With SBA and Other Financings, Brewers Become Developers
July 5, 2010
Tapping into stimulus-enhanced Small Business Administration loans, some seller financing and city urban renewal funds, Oregon Coast entrepreneurs Chris Nemlowill and Jack Harris have added "real estate developers" to their microbrewer calling cards.
The pair are proprietors of Fort George Brewery & Public House, a popular and growing three-year old microbrewery and restaurant in blue collar (and economically struggling) Astoria, Ore. Last fall they also became the owners of the approximately 12,000-square-foot structure housing their operation and neighboring bakery - and the 30,000-square-foot building next door into which they're aggressively expanding.
Nemlowill and Harris now control pretty much an entire block near Astoria's downtown core, a couple blocks from the Columbia River near its dizzyingly wide mouth. The transactions with former landlord Robert Stricklin even give them a parking lot just across Duane Street.
Given their ambitious plans for the 1920s-vintage buildings - both of which sat empty for many years before the bakery and pub opened in 2007 - the parking lot will see plenty of activity. The partners and various crews are busy improving the real estate to house considerable expansions of both the restaurant/pub and brewing operations.
At the Fort George building now housing the pub and Blue Scorcher Bakery on the ground floor, the restaurant operations will grow upward into a spacious second-story loft featuring event space (and an outdoor deck), and also outward onto a new street-level beer garden between the buildings.
The block is part of the original site of the historic Fort George, one of the Pacific Northwest's earliest sizable structures following the Lewis & Clark expedition.
Both levels of the Fort George building - which had been used as a service station and body shop - feature massive Douglas Fir ceiling beams, providing striking local-color ambiance.
Crews also exposed similar beams next door at the so-called Lovell building, which in previous iterations had served as a Chevrolet auto dealership and showroom, and even a theater.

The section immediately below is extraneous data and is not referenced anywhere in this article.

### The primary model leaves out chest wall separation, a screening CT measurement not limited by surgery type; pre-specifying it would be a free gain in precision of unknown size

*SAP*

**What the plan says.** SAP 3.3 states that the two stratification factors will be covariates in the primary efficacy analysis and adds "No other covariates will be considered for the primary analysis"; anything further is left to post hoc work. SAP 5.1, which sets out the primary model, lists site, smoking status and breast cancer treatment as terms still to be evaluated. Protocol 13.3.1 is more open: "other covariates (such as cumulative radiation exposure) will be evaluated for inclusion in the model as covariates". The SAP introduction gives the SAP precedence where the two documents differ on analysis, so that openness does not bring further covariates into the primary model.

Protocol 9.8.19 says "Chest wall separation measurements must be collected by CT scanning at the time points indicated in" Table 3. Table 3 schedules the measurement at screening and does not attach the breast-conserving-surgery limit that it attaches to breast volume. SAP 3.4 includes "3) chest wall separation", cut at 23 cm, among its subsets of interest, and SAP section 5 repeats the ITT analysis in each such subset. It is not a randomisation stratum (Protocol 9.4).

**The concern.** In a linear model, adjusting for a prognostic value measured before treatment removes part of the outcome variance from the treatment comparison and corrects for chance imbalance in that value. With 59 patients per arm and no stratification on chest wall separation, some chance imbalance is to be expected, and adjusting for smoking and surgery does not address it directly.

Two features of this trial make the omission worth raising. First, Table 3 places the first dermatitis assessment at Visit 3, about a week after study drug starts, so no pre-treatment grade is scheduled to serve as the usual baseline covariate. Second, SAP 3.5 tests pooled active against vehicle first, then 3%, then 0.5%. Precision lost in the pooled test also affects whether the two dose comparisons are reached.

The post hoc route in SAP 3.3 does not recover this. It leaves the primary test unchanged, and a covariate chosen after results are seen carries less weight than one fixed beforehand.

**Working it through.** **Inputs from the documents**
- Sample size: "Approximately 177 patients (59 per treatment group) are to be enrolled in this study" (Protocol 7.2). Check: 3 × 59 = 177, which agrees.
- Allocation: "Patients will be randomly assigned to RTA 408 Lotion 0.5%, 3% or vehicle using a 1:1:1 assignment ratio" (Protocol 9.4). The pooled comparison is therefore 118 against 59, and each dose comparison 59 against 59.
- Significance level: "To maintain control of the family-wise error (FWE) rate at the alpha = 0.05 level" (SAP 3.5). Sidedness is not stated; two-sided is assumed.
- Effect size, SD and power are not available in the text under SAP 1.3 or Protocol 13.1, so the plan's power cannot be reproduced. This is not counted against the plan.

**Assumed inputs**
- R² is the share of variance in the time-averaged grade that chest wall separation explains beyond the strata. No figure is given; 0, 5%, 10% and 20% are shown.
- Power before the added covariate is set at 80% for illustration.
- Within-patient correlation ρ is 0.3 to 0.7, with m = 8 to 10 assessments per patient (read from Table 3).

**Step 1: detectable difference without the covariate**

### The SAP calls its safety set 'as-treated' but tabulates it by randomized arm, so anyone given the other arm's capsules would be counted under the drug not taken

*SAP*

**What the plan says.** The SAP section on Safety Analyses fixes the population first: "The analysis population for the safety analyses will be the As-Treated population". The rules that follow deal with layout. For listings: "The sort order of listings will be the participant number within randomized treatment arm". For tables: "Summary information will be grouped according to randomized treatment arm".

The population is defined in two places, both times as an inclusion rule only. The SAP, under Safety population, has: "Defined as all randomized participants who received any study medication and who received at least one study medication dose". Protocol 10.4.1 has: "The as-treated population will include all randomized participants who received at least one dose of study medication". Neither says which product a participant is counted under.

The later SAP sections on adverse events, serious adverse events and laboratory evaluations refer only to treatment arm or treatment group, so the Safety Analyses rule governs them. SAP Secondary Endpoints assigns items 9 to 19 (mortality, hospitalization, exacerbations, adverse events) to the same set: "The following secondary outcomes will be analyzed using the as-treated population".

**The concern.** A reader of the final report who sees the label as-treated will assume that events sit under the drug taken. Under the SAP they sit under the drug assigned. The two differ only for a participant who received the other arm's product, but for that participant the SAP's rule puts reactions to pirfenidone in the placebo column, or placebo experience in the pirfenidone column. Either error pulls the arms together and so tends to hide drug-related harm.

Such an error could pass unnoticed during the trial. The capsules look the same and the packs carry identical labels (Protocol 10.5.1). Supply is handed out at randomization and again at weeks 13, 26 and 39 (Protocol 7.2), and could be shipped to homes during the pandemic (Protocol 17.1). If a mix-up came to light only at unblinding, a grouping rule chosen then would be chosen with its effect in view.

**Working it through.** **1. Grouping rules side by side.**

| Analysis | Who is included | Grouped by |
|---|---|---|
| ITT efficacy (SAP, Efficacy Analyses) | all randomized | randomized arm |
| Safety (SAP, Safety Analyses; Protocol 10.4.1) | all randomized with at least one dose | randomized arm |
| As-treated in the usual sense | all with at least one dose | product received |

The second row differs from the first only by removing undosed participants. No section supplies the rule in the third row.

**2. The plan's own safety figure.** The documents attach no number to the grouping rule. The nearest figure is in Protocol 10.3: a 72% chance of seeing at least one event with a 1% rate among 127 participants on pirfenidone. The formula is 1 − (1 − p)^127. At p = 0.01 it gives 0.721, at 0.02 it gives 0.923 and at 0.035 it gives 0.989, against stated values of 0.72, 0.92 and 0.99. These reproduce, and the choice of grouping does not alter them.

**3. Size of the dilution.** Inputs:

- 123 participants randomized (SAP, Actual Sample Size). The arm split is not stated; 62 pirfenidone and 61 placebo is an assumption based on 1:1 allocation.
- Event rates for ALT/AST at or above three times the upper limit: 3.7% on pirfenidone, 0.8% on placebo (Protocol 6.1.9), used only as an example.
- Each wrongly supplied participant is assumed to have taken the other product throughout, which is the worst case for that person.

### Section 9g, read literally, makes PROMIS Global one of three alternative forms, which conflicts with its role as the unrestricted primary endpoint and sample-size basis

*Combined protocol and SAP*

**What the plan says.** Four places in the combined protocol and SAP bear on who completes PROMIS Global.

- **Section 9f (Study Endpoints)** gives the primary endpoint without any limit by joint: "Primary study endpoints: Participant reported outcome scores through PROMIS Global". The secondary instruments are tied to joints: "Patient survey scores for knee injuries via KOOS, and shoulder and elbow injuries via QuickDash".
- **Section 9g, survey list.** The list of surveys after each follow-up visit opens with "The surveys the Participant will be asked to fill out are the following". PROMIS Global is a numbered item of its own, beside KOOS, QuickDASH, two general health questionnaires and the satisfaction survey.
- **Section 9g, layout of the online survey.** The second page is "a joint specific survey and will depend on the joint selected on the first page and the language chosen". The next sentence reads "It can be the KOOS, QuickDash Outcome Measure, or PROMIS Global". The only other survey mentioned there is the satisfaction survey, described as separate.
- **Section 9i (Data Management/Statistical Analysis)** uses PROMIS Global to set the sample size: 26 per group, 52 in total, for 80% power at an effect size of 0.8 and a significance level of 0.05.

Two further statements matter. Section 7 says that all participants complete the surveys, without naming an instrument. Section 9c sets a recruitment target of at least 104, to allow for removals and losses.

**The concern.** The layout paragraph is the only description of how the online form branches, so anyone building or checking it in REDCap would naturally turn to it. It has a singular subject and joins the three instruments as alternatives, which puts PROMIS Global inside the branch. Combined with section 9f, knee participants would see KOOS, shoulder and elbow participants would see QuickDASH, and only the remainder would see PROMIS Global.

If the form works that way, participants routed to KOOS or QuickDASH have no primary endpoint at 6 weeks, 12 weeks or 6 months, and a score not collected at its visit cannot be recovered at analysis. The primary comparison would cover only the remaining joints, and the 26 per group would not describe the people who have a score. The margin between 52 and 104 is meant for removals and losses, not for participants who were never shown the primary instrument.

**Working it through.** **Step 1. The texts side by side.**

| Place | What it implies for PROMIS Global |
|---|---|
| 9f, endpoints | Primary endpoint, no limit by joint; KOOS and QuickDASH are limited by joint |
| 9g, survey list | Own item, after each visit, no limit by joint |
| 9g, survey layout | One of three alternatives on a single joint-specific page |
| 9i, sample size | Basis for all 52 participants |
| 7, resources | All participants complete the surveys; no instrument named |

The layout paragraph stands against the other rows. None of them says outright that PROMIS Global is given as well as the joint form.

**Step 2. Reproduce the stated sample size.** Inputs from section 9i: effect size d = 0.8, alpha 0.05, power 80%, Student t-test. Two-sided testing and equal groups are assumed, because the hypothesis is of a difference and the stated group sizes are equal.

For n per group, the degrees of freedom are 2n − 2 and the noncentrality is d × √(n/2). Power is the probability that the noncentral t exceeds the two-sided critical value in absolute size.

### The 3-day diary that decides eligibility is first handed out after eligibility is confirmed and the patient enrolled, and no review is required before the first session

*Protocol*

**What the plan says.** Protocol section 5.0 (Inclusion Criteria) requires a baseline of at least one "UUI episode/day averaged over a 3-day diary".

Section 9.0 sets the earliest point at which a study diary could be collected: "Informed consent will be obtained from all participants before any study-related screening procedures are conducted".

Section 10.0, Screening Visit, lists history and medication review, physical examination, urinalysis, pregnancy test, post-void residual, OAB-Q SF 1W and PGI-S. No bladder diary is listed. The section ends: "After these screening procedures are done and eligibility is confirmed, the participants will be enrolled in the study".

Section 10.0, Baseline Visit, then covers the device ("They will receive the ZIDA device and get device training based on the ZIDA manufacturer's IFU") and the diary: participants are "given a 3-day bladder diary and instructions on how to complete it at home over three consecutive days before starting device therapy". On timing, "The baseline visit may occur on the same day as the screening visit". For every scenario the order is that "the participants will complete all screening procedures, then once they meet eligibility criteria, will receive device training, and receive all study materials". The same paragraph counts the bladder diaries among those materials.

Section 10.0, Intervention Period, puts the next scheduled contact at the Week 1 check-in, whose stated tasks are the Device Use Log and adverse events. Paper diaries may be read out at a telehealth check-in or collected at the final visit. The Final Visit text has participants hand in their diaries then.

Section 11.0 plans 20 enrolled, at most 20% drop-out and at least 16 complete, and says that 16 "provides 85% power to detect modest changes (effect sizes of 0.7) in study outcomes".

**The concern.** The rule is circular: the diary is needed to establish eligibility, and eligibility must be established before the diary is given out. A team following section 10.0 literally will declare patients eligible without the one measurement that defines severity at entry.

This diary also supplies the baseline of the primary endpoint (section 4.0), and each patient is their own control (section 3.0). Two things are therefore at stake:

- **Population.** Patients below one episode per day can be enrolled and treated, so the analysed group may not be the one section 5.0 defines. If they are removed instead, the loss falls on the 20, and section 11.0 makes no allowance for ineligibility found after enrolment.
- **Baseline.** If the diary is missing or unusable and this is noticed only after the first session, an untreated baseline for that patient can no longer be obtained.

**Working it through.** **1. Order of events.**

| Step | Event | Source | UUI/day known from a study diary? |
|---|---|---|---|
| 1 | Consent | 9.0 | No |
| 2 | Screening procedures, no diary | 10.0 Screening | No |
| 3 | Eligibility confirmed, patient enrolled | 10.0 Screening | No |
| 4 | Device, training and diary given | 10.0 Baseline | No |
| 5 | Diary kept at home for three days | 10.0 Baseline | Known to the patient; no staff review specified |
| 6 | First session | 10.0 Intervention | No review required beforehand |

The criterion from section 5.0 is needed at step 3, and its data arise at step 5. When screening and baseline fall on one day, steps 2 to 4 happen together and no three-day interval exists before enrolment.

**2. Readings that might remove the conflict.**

Much of its upper floor will be devoted to Fort George's barrel-aging facility and primary storage area. A local glass-blowing operation is setting up shop on a portion of the floor, and Nemlowill and Harris will look to lease additional space there to other artisan types.
The downstairs space, formerly home to an auto repair operation, will house the microbrewery's much-expanded production facilities, along with canning line and cold storage. The brewing expansion is slated to boost output by about a factor of five, to 180 barrels on a weekly basis.
In a state renowned for its microbrews, Fort George has become popular brewing small batches of artisanal beers, which change seasonally. It sells to pubs and restaurants across the state, and the owners expect their footprint to grow considerably as production ramps up with the expanded capacity in coming months.
As for the various financings, the partners tapped a $650,000 SBA 504 loan to acquire the Fort George building. Thanks in part to recent temporary enhancements of the 504 program, the SBA loan's blended interest rate comes to roughly 5.5 percent.
With a 504 loan, business owners contribute 10 percent equity (and personally guarantee all the debt); the SBA guarantees in full a 40 percent debt tranche funded through a specialty Certified Development Co.; and a participating private lender funds the senior real estate secured "companion" loan comprising 50 percent of capitalization.
As part of federal economic stimulus efforts, the SBA is temporarily also guaranteeing up to 80 percent of the companion piece as those loans are sold into the secondary market. Evergreen Business Capital is the CDC behind the Ft. George 504 loan, with Bank of Astoria providing the 50 percent companion tranche.
The SBA also temporarily waived companion lender fees and CDC processing fees. Nemlowill estimates the waivers saved him and Harris some $20,000 in closing costs. Seller Stricklin, a long-time local developer, is also carrying a note on the Lovell building, the principal amount of which the partners want to keep confidential.
The entrepreneurs paid a total of $1.65 million for real estate including the two buildings, a small parking lot between them, and the former rental car parking lot across the street.
A second SBA loan (the partners likewise declined to specify the amount), from a non-profit Certified Development Financial Institution called ShoreBank Enterprise Cascadia, is funding the many improvements Nemlowill and Harris are making to their operation. And the Astoria Development Commission just approved a $30,000 grant and a loan of $122,000 from urban renewal funds to help pay for exterior repairs and painting and other activities.